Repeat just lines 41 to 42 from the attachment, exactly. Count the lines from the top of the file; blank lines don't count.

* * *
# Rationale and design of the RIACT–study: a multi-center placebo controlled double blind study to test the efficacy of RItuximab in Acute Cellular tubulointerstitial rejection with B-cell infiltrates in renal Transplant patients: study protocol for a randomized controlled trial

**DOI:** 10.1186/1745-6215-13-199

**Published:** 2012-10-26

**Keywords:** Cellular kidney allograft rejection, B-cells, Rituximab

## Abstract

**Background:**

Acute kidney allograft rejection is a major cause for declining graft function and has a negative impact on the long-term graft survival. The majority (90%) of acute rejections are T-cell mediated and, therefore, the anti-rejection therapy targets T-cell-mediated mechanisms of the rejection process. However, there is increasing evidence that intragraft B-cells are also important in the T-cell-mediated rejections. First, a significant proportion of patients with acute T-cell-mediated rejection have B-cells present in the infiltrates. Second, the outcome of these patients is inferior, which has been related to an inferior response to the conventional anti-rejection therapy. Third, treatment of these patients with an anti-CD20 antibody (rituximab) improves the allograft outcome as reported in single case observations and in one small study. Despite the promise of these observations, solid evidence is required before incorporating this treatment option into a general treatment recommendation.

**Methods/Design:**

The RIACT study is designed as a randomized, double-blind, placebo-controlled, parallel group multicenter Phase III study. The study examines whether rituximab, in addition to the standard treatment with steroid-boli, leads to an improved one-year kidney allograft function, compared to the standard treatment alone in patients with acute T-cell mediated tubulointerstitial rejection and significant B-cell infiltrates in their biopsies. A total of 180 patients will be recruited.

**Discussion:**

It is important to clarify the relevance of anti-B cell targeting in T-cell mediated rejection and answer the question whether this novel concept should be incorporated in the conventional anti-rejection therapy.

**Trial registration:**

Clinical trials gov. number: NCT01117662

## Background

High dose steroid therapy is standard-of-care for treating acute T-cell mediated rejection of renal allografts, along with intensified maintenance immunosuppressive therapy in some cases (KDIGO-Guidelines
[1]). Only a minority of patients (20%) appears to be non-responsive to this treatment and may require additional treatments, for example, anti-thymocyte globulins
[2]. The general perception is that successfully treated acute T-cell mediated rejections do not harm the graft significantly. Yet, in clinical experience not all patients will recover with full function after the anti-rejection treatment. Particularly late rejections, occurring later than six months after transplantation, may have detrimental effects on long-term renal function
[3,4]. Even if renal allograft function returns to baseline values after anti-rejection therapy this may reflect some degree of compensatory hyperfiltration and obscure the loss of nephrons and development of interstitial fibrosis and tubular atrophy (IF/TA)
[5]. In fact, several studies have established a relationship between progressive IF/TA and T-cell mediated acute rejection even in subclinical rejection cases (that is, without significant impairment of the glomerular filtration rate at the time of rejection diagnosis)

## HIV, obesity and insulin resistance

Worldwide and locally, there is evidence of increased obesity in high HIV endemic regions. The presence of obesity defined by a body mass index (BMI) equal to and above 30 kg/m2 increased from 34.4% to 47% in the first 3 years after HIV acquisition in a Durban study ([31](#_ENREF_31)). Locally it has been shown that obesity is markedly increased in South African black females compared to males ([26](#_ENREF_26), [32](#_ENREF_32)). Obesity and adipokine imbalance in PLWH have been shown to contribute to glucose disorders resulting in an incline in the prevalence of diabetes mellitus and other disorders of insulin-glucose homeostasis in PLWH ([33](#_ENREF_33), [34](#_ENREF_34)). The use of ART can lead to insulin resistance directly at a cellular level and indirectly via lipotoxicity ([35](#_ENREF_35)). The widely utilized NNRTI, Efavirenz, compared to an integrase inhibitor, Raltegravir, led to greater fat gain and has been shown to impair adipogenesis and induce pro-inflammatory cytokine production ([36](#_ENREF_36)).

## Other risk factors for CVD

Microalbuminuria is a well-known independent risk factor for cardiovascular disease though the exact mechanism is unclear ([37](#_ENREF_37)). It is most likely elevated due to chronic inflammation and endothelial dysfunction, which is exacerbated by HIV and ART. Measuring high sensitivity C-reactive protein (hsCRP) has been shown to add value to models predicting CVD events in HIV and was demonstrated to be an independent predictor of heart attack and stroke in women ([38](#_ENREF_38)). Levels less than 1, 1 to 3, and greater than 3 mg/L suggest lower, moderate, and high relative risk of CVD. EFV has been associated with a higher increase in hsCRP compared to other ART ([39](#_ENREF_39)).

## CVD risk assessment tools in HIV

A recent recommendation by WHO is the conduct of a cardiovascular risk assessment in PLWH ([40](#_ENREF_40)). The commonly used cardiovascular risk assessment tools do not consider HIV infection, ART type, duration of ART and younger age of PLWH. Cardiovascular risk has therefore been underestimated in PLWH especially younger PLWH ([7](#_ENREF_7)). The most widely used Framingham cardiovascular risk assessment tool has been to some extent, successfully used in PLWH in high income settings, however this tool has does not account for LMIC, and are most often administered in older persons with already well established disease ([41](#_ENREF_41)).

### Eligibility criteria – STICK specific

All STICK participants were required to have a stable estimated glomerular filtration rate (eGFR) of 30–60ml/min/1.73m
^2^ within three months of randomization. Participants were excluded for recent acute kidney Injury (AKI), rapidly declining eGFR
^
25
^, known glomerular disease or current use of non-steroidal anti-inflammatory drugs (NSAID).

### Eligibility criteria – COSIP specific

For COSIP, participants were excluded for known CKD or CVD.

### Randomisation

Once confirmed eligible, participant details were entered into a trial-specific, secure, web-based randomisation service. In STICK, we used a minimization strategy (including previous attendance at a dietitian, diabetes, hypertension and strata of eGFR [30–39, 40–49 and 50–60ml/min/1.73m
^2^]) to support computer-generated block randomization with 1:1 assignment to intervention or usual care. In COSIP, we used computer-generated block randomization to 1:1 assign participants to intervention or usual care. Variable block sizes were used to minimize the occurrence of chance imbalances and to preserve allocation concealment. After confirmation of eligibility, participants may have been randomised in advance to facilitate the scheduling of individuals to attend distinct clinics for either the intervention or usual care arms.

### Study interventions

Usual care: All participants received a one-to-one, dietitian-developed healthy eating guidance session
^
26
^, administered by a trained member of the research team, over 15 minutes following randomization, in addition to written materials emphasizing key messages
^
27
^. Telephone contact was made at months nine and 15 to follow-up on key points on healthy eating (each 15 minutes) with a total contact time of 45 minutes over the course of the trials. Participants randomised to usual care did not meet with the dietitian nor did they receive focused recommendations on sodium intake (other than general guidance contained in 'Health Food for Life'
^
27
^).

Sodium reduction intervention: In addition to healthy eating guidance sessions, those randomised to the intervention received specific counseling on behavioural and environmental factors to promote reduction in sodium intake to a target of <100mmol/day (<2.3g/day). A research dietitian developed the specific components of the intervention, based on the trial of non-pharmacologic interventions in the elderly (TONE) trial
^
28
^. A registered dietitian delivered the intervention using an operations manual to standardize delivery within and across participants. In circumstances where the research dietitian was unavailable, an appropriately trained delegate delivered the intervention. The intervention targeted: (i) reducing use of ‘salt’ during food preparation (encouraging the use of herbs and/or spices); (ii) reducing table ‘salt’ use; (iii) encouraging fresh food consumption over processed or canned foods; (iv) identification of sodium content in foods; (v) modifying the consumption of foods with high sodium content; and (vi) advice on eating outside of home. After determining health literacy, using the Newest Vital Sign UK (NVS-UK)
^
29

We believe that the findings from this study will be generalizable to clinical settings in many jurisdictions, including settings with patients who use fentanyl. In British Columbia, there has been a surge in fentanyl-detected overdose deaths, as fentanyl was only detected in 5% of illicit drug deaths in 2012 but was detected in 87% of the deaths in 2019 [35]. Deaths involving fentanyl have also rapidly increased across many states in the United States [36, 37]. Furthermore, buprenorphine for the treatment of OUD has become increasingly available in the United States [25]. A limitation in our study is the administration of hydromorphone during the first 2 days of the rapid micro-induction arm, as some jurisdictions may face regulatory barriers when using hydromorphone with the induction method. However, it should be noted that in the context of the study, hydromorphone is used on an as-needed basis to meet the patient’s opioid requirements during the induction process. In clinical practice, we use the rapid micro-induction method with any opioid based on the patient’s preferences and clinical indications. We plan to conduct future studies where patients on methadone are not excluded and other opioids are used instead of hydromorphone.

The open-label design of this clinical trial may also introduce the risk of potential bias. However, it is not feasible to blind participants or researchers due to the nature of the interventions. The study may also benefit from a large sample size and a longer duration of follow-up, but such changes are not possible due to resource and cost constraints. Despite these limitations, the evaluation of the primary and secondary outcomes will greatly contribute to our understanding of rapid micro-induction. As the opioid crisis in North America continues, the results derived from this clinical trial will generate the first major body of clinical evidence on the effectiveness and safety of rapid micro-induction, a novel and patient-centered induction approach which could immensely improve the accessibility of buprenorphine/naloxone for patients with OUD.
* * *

^, administered by a trained member of the research team, over 15 minutes following randomization, in addition to written materials emphasizing key messages
^